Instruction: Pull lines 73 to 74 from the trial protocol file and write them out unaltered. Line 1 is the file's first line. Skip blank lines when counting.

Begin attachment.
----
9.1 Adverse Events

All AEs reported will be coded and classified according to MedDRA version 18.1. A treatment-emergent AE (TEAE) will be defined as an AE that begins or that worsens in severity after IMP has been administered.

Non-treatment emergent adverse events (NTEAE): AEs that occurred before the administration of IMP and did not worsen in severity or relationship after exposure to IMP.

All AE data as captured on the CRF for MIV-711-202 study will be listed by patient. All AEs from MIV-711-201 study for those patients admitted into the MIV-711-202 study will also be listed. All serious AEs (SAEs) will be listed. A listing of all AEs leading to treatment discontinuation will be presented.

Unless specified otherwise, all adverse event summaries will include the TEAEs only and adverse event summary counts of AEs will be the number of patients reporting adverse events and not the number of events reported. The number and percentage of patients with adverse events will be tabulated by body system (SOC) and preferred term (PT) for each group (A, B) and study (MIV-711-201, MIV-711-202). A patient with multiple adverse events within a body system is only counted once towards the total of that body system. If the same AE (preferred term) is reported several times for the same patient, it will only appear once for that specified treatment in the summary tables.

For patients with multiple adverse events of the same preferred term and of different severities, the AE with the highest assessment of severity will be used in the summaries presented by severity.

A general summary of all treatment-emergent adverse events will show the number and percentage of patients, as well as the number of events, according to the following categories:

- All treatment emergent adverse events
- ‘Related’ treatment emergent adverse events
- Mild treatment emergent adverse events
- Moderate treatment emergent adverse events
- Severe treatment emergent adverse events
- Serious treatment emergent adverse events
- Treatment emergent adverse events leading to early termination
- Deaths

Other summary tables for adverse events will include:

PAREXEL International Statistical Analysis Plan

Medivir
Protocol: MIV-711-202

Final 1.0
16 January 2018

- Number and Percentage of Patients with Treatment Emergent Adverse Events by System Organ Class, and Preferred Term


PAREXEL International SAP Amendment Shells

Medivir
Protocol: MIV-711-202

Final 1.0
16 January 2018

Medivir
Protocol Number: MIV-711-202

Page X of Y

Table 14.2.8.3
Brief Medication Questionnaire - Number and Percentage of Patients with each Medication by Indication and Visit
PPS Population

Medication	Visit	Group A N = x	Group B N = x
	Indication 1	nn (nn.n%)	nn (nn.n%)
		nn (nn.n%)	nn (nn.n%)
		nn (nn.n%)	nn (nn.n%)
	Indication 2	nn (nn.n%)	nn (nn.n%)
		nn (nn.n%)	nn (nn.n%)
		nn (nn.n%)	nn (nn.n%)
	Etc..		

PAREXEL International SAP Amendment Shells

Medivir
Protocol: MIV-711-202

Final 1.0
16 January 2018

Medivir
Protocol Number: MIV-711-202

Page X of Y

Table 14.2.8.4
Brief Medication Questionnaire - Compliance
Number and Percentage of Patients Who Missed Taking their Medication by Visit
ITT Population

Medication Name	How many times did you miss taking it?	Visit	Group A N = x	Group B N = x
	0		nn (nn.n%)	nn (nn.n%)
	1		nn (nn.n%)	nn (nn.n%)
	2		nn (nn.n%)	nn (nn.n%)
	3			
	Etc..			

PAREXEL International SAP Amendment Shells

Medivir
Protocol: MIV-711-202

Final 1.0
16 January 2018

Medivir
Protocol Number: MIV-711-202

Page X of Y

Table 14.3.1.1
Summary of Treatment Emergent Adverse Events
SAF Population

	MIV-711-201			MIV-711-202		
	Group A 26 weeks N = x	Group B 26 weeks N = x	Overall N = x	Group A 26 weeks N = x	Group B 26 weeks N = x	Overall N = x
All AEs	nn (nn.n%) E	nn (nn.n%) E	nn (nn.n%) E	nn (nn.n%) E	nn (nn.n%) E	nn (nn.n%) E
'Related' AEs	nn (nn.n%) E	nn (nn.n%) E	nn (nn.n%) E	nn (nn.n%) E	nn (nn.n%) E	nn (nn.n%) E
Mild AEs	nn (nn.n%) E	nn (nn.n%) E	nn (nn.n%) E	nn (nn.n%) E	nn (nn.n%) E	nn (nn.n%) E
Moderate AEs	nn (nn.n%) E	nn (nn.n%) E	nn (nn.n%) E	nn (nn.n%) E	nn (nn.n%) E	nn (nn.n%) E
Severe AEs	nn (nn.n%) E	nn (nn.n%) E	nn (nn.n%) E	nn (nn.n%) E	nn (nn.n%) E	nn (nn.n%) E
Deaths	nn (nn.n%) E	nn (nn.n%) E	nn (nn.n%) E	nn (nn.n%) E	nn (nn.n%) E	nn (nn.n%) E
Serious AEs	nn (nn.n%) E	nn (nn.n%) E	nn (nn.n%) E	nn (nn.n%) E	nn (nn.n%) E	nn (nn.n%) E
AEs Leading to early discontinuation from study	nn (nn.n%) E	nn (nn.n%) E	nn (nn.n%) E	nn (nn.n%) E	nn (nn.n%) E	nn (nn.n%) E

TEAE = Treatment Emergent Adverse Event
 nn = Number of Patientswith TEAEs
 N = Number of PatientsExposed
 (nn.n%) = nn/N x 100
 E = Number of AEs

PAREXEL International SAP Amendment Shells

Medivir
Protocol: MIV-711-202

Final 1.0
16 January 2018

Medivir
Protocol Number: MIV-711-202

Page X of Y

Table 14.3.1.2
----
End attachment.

All AEs	nn (nn.n%) E	nn (nn.n%) E	nn (nn.n%) E	nn (nn.n%) E	nn (nn.n%) E	nn (nn.n%) E
'Related' AEs	nn (nn.n%) E	nn (nn.n%) E	nn (nn.n%) E	nn (nn.n%) E	nn (nn.n%) E	nn (nn.n%) E